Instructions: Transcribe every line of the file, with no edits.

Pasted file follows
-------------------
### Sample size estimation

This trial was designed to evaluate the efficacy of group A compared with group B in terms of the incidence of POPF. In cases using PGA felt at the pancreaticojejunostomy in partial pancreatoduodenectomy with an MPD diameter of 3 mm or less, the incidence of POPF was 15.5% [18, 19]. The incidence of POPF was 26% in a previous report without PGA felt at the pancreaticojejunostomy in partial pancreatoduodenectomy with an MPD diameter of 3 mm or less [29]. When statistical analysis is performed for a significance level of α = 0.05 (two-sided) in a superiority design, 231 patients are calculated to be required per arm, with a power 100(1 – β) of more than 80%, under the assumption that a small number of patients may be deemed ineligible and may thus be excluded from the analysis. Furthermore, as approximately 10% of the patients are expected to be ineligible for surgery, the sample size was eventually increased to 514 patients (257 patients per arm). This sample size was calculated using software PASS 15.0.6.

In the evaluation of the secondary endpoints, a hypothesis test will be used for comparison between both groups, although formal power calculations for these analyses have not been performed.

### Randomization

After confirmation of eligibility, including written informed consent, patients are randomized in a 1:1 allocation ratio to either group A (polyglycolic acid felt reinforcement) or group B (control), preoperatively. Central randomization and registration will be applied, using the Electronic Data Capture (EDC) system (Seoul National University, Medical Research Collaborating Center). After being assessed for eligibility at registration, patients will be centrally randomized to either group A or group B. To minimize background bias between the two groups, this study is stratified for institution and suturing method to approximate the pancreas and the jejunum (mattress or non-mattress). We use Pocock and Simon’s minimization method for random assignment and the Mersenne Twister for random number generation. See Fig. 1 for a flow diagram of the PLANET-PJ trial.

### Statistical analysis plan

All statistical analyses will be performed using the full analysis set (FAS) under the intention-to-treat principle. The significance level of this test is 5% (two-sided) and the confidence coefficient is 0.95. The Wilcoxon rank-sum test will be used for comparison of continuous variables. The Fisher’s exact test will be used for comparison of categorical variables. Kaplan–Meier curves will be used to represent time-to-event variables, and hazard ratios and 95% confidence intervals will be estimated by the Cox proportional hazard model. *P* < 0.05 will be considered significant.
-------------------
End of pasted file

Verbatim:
### Sample size estimation

This trial was designed to evaluate the efficacy of group A compared with group B in terms of the incidence of POPF. In cases using PGA felt at the pancreaticojejunostomy in partial pancreatoduodenectomy with an MPD diameter of 3 mm or less, the incidence of POPF was 15.5% [18, 19]. The incidence of POPF was 26% in a previous report without PGA felt at the pancreaticojejunostomy in partial pancreatoduodenectomy with an MPD diameter of 3 mm or less [29]. When statistical analysis is performed for a significance level of α = 0.05 (two-sided) in a superiority design, 231 patients are calculated to be required per arm, with a power 100(1 – β) of more than 80%, under the assumption that a small number of patients may be deemed ineligible and may thus be excluded from the analysis. Furthermore, as approximately 10% of the patients are expected to be ineligible for surgery, the sample size was eventually increased to 514 patients (257 patients per arm). This sample size was calculated using software PASS 15.0.6.

In the evaluation of the secondary endpoints, a hypothesis test will be used for comparison between both groups, although formal power calculations for these analyses have not been performed.

### Randomization

After confirmation of eligibility, including written informed consent, patients are randomized in a 1:1 allocation ratio to either group A (polyglycolic acid felt reinforcement) or group B (control), preoperatively. Central randomization and registration will be applied, using the Electronic Data Capture (EDC) system (Seoul National University, Medical Research Collaborating Center). After being assessed for eligibility at registration, patients will be centrally randomized to either group A or group B. To minimize background bias between the two groups, this study is stratified for institution and suturing method to approximate the pancreas and the jejunum (mattress or non-mattress). We use Pocock and Simon’s minimization method for random assignment and the Mersenne Twister for random number generation. See Fig. 1 for a flow diagram of the PLANET-PJ trial.

### Statistical analysis plan

All statistical analyses will be performed using the full analysis set (FAS) under the intention-to-treat principle. The significance level of this test is 5% (two-sided) and the confidence coefficient is 0.95. The Wilcoxon rank-sum test will be used for comparison of continuous variables. The Fisher’s exact test will be used for comparison of categorical variables. Kaplan–Meier curves will be used to represent time-to-event variables, and hazard ratios and 95% confidence intervals will be estimated by the Cox proportional hazard model. *P* < 0.05 will be considered significant.